send_email gbs
    else
       printfn "Disk free space is at or above thresholds. "
printfn "All is well, at least for now."</pre>
<pre>    printfn "Sleeping 5 seconds to let you read."
    Thread.Sleep 5000 |> ignore
0 // return an integer exit code

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Filed under F#

A Nice Oracle Post

I don’t use Oracle, but this is a well-written post on performance. Bon Apetit!

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Filed under database, SQL

Before and After 2016 Election

From twitter ‏@langeIand :

1 Comment

Filed under Humor, Musings

F# Free Disk Space

So, here is a small, F# program to report on disk usage. This is from a real example on our Munis server.


(*
A simple checker of Windows disks.
Charles M. Norton   11/01/2016
Will be greatly improved over time.

Modifications
Charles M. Norton   11/1/2016
Initial version.
*)

open System
open System.Text
open System.Net.Mail
open System.IO
open System.Threading

open Toa.volLib // local library

let SendEmail msg =
use msg =
new MailMessage (
"dbadmin@town.arlington.ma.us", @"itadmin@town.arlington.ma.us", @"Munis Server Disk Space Report\n",
msg )

use client = new SmtpClient(@"webmail.town.arlington.ma.us")
client.DeliveryMethod client.Credentials client.Send msg

let main argv =
let localDriveList = driveList ()
let dn = (Seq.head(localDriveList)).Name

let drive_c = (Seq.head(localDriveList)).Name
let data_drive = (Seq.nth(1) localDriveList).Name

let fs_c = freeSpace drive_c
let fs_d = freeSpace data_drive

let gb_c = cvtBytesToGB fs_c
let gb_d = cvtBytesToGB fs_d

let system_name = System.Environment.MachineName

let strings = ["System name: "; system_name; "Volume "; drive_c; gb_c.ToString(); "GB\n"; "Volume"; data_drive; gb_d.ToString(); "GB\n"]
let gbs = String.concat " " strings
printfn "System name: %A: Drive C %f -- Data Drive %f" system_name gb_c gb_d

if gb_c < volLib.GB5 || gb_d < volLib.GB5 then printfn "Disk free space is below thresholds; send out warning email." SendEmail gbs else printfn "Disk free space is at or above thresholds. All is well, at least for now." printfn "Sleeping 5 seconds to let you read." Thread.Sleep 5000 |> ignore
0 // return an integer exit code

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Filed under F#

A Utilitarian F# Library

I started building an F# library that could be used to hold housekeeping routines. This is the start of that library.

namespace Toa.volLib
open System
open System.Threading
open System.Collections.Generic
open System.Text
open System.IO
open Microsoft.Win32

type DiskFreeLevels =
  | GB1   = 1000000000L
  | GB5   = 5000000000L
  | GB10  = 10000000000L

[<AutoOpen>]
module volLib =
  let libInit = ref false

  let driveList () =
    DriveInfo.GetDrives()

  let freeSpace drive =
    let di = DriveInfo(drive)

  if di.IsReady then int64(di.AvailableFreeSpace)
  else int64(DiskFreeLevels.GB10)

  let cvtBytesToGB (inBytes:int64) =
    truncate((float(int64(inBytes)) / float(1024L) / float(1024L)) / float(1024L))

  let GB1     = cvtBytesToGB(int64(DiskFreeLevels.GB1))
  let GB5     = cvtBytesToGB(int64(DiskFreeLevels.GB5))
  let GB10    = cvtBytesToGB(int64(DiskFreeLevels.GB10))

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Filed under F#

F#: Reading From Console

open System

let readInput() =
   Seq.initInfinite (fun _ -> Console.ReadLine())
   |> Seq.takeWhile (fun s -> not (s.Equals("")))
   |> Seq.map int

There are a lot of ways to read information from the console, and with GUIs
having been around a long time, console I/O is not as big a deal as it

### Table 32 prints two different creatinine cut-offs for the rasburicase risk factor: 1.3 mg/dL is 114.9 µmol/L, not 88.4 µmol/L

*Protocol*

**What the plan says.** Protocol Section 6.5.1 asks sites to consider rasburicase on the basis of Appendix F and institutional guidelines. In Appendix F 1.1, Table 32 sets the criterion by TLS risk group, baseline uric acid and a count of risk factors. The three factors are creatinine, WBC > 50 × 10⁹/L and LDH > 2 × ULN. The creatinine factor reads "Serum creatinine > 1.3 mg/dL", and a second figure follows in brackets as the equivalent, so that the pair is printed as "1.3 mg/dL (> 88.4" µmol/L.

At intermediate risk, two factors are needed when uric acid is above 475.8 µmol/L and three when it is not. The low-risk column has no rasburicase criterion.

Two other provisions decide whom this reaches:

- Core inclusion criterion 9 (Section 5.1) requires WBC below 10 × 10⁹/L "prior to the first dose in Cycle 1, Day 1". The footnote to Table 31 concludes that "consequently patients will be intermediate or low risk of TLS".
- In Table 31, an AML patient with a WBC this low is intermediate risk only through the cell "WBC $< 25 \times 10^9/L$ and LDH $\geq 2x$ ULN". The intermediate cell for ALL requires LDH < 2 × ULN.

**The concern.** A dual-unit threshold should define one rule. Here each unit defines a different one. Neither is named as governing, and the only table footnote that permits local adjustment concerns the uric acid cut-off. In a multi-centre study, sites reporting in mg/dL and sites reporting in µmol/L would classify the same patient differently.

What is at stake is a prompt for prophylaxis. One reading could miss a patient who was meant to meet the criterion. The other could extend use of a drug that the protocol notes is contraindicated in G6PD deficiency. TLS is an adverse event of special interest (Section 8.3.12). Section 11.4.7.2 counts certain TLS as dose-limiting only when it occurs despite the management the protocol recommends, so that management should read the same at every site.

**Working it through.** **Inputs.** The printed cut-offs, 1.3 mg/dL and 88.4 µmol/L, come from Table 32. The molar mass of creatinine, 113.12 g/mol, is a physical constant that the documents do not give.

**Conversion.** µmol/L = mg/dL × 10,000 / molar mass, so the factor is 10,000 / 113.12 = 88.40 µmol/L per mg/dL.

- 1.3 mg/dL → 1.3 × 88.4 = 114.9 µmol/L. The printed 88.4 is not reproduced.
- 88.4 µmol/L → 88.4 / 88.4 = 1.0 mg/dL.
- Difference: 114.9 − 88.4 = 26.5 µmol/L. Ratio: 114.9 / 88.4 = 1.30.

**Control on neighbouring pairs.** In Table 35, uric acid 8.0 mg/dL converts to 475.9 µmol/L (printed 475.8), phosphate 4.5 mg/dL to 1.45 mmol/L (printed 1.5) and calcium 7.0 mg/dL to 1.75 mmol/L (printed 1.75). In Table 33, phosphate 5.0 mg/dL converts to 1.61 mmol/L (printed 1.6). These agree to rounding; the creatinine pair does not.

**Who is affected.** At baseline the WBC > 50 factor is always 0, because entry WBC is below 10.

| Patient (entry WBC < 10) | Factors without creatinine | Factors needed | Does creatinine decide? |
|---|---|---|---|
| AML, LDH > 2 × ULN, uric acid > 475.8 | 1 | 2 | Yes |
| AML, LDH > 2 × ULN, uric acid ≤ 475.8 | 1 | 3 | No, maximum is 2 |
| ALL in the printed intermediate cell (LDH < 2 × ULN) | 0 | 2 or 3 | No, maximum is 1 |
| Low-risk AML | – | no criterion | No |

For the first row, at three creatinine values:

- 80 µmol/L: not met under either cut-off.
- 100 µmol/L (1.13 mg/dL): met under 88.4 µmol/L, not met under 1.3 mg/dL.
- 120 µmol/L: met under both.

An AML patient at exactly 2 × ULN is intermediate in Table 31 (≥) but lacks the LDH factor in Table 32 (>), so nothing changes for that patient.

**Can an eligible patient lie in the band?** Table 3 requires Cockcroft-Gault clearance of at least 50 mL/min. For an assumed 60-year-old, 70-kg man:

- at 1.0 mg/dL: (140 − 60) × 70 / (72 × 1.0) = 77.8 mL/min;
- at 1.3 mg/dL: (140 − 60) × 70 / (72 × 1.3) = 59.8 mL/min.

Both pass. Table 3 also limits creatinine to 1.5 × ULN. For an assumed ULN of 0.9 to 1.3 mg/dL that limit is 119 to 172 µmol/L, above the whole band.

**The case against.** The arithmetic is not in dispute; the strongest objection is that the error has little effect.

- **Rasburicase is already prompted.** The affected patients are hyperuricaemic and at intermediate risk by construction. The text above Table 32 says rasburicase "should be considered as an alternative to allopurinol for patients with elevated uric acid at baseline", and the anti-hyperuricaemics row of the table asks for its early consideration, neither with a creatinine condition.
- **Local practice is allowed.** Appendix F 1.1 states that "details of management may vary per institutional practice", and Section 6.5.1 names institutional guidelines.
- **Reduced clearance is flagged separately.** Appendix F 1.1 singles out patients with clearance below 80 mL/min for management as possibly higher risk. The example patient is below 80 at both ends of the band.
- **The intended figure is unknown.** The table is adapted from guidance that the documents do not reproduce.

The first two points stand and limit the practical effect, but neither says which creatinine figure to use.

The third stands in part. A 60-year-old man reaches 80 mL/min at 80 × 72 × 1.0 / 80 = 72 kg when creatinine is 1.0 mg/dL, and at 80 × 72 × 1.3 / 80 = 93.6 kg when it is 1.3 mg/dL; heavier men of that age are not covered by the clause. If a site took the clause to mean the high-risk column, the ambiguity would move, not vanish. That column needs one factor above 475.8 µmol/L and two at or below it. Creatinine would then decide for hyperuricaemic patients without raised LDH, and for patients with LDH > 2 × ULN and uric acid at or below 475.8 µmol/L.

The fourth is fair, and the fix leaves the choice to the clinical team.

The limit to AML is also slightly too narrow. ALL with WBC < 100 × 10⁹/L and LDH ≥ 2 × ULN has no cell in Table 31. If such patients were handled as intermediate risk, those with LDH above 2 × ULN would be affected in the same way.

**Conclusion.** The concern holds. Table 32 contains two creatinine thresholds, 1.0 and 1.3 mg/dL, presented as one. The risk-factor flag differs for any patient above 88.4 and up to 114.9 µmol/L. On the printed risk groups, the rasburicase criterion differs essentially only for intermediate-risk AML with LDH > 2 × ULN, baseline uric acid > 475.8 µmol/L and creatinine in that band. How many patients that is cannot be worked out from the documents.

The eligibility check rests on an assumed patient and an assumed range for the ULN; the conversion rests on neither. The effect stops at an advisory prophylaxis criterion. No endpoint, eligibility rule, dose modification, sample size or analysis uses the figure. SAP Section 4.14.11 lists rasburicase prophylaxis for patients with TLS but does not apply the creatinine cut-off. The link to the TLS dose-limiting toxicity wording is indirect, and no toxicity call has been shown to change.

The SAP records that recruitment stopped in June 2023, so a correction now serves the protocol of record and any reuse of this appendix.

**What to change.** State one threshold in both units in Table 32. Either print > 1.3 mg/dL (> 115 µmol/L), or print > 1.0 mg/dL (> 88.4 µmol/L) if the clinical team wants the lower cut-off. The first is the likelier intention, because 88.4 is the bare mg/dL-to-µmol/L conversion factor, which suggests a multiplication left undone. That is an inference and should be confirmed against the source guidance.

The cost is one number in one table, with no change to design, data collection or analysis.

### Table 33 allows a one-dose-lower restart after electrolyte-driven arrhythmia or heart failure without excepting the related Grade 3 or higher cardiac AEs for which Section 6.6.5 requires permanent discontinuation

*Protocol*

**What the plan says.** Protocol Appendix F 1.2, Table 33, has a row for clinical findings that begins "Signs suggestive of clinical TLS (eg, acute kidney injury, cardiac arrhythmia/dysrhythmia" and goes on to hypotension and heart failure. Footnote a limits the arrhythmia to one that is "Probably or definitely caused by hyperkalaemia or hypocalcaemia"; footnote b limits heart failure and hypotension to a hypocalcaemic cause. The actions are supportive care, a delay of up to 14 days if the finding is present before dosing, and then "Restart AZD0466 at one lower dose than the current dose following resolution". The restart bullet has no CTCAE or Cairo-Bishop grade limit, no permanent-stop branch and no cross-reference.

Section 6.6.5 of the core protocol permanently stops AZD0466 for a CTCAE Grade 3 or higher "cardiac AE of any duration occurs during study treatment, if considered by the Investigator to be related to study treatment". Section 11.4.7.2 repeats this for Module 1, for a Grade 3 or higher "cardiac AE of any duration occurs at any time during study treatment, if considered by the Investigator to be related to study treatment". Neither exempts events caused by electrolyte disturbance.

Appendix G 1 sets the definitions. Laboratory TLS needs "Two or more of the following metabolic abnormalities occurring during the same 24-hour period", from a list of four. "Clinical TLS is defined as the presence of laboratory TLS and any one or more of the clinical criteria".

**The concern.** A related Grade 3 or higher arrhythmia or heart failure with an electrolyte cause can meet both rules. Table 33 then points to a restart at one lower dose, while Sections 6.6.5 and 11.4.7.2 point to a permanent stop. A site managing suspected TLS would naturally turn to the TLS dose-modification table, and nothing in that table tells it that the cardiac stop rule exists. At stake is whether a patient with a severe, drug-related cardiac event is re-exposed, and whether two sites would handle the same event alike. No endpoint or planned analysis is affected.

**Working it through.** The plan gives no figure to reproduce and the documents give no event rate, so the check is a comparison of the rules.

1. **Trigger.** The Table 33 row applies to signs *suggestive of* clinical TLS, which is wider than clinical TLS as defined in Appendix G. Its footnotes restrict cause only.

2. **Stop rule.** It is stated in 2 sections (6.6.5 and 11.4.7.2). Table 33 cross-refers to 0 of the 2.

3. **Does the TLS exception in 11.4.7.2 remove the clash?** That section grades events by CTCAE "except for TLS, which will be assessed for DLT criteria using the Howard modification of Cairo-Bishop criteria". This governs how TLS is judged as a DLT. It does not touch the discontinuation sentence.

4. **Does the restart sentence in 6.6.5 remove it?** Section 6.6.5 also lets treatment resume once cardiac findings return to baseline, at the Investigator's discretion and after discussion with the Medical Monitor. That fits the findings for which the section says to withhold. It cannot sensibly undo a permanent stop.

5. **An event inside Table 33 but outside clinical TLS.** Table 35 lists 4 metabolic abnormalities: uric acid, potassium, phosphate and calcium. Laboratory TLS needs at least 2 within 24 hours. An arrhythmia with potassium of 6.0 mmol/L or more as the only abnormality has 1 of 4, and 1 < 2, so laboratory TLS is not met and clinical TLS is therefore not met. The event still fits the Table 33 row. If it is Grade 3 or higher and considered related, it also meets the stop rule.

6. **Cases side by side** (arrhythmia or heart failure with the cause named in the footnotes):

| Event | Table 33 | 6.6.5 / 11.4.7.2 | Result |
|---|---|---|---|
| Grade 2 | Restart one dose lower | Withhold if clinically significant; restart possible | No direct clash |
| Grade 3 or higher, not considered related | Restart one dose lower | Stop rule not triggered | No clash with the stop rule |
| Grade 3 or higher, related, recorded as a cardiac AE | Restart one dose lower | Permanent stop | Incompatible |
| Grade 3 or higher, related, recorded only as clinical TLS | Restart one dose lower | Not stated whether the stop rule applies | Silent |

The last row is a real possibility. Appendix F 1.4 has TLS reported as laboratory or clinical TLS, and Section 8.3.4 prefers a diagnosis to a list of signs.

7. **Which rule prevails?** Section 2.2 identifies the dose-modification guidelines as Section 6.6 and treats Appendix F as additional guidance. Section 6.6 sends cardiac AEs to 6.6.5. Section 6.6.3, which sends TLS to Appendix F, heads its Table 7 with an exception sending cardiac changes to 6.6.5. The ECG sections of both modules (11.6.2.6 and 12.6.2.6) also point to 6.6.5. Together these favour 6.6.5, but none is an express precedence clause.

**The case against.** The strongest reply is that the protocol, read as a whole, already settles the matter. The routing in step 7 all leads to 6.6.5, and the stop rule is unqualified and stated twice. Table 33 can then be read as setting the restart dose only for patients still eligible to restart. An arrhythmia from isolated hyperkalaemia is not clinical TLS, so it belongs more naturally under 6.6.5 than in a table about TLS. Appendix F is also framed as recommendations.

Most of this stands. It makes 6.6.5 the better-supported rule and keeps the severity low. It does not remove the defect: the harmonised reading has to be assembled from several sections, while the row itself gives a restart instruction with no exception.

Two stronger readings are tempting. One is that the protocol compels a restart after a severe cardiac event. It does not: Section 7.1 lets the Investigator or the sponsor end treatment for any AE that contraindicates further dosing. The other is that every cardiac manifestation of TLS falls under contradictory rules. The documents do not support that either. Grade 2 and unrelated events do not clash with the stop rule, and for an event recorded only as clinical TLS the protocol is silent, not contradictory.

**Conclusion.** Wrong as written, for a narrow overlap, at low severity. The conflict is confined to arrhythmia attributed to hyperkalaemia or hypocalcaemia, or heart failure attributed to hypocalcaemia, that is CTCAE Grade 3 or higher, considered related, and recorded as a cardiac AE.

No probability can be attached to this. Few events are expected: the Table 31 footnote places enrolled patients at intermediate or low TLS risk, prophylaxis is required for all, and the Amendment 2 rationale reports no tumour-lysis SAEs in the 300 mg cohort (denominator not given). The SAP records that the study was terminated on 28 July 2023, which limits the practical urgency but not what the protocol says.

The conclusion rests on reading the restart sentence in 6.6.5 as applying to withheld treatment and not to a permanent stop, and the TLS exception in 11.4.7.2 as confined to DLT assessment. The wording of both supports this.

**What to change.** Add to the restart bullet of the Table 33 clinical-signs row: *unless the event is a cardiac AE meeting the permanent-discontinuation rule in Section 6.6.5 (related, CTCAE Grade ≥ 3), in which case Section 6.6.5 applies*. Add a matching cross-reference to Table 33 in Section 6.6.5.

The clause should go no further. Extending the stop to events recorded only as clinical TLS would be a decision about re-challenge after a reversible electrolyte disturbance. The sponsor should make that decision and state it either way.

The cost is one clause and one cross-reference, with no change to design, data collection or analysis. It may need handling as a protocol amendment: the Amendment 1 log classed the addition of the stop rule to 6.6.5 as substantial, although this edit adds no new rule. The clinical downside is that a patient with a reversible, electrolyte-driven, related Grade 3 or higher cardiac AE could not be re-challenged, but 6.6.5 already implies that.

was years ago. For F#, this seems to be a good way to read integers from the command line, and then convert them from ASCII to int.

From a sequence, conversion is possible to an array or list.

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Filed under F#

A Quarter Century

No one is really quite sure the day I — Pookie the Cockatiel — was hatched. So, after careful investigation, it was determined that Columbus Day October 12 was probably my hatch date. Today, I am 25 years old, not bad.

Let me just say it is difficult work to train humans to communicate with us. Primarily for survival reasons, we birds do not reveal a lot. But, Dad and Mrs. H. have gotten reasonable marks for figuring me out.

Doing what I always do, inspecting.

Dad left his dresser messy just for my birthday.

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Filed under Bird Stories, General

Buzzards Inc.

It finally happened. With the exception of local stores, like your favorite restaurant, fabric, hardware,  or your mechanic, all large companies are beginning to blur in my mind. I cannot seem to tell them apart.

Whether it is a company that produces products for the utility sector, home and automobile insurance, or specialized software for government, to me, they might as well just be one large company. Their behavior seems to be merging into a set of common behaviors.

Here are some of the telltale signs this is happening.

  1. It is almost impossible to reach someone on the phone. Most companies have had phone menus for many years, but now, these menus seem protected with nearly impenetrable armor. You’ll be prompted with questions to get you past a checkpoint. Some of these questions could easily be used on Jeopardy.
  2. To solve a problem, like you want some information sent by mail, you are presented with impossibilities that would give master players of the original Adventure game fits. You are told that this other department cannot send you that information, because they cannot see it.
  3. Support personnel are reading from a script: “Well, you need to adjust the spark advance and fuel mixture.” Your car does not have settings for spark and fuel, but a 1926 Rolls Royce might.

So, I am thinking it might just be easier to have one company with a suitable name. The Three Stooges had the right idea, with Panther Brewing Company, A Panther President.

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Filed under rants